Flexilev Microtablets May Help to Treat Parkinson’s for Some Patients
Flexilev microtablets containing both levodopa/carbidopa, used with an automatic dose dispenser, seemed to improve self-reported symptom control in some patients with Parkinson’s disease, according to a first report of the treatment’s real-life use.
The study, “First clinical experience with levodopa/carbidopa microtablets in Parkinson’s disease,” also noted that most patients considered the system user-friendly. Researchers said that larger studies are needed to better assess the benefits of this treatment approach. The work was published in the journal Acta Neurologica Scandinavica.
Flexilev has been prescribed in Sweden since 2013, and was recently approved in 13 other EU countries. The automatic dispenser, used with Flexilev, sounds an alarm to remind its user to take a tablet — a way to improve adherence to treatment. It also has a diary function, making it possible for patients to easily report symptoms they are experiencing.
To assess its effectiveness and ease, researchers at Uppsala University in Sweden collected data from the first 11 users of Flexilev along with the dispenser. They analyzed the patients’ medical records, along with four reports from dose dispensers. In addition, nine of the patients completed a questionnaire.
Among those who started the treatment, nine did so because of motor fluctuations and difficulties in finding an appropriate dose with their standard regimen, while a tenth patient started because of difficulties with swallowing tablets. One did not offer a reason for trying the system.
Six patients discontinued its use, with a median treatment duration of 78 days. Among those who remained on the treatment, the median duration was 610 days. In both groups, however, the duration varied widely.
Among those who discontinued, four did so because of general disease progression, one had impaired cognition, and another’s eyesight was too poor to continue handling the dispenser.
Researchers only had access to four adherence reports, since earlier versions of the dispenser software did not allow reporting. Analyses showed that adherence to dose intervals ranged from 74% to 100%. The total adherence ranged between 89% and 101%.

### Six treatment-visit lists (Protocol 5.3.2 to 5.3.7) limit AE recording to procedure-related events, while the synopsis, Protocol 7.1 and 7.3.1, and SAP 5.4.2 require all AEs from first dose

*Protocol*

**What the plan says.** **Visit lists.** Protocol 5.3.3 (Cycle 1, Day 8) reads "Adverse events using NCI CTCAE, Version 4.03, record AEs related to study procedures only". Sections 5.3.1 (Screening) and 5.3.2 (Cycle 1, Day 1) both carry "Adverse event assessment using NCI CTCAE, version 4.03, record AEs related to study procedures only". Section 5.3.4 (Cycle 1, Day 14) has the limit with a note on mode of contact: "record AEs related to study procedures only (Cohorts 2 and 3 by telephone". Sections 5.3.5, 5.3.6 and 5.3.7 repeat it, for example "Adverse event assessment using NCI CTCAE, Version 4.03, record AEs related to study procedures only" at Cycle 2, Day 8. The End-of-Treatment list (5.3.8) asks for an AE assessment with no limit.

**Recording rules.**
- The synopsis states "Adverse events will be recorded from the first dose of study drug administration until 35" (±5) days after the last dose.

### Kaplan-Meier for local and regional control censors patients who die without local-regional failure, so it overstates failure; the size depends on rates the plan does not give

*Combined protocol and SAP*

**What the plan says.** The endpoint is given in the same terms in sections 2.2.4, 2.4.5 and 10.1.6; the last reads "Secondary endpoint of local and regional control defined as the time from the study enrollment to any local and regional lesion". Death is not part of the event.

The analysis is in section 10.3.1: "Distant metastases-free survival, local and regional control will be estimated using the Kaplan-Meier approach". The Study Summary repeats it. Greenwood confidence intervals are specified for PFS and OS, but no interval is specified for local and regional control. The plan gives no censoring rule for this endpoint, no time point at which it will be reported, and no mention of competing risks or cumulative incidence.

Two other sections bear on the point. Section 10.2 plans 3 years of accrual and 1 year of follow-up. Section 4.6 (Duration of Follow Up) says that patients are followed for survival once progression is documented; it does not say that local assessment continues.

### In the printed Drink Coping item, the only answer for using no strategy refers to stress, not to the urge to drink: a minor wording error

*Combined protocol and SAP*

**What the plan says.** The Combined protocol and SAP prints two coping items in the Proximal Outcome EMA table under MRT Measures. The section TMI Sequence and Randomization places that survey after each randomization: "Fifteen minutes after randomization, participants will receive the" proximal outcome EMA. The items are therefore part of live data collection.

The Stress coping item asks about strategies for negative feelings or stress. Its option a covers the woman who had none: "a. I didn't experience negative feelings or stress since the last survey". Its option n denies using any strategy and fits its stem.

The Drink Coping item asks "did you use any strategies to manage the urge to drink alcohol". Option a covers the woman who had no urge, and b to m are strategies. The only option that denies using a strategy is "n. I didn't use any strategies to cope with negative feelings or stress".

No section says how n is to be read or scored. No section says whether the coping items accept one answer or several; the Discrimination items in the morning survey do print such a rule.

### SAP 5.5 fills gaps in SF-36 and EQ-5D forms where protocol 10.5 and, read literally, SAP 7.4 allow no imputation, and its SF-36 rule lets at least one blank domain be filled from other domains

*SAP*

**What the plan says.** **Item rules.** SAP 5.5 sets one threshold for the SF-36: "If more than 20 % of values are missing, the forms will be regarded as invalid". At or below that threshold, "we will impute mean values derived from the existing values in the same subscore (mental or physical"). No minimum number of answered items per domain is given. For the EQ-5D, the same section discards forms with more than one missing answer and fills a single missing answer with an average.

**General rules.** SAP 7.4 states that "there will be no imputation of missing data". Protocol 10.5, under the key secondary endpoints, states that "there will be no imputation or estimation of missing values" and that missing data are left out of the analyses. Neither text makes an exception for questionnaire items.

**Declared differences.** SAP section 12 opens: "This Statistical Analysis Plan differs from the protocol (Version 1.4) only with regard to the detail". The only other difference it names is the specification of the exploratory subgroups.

Two patients who discontinued the treatment had cognitive impairment too severe to complete the questionnaire.
Six of the patients who completed the survey felt that Flexilev used with the dispenser improved the effect of treatment. Two did not notice a difference, while one experienced worse symptom control.
The ability to perform daily tasks improved in four patients, but four others noted no difference. One could not remember.
The majority, however, had a positive opinion on the system’s user-friendliness, with eight patients stating that treatment became easier with the dose dispenser, and seven stating that it improved their treatment adherence.
The effects on movement symptoms varied, with three patients reporting shorter durations of slowed movements. Three patients responded that the duration of troublesome dyskinesias had become worse, and four stated that the magnitude of such symptoms had increased while using Flexilev.
For all movement symptoms assessed, half or more of the group stated that the symptoms were either unchanged or better.
The researchers now aim to perform larger evaluations of the treatment approach.
Flexilev is not approved in the U.S.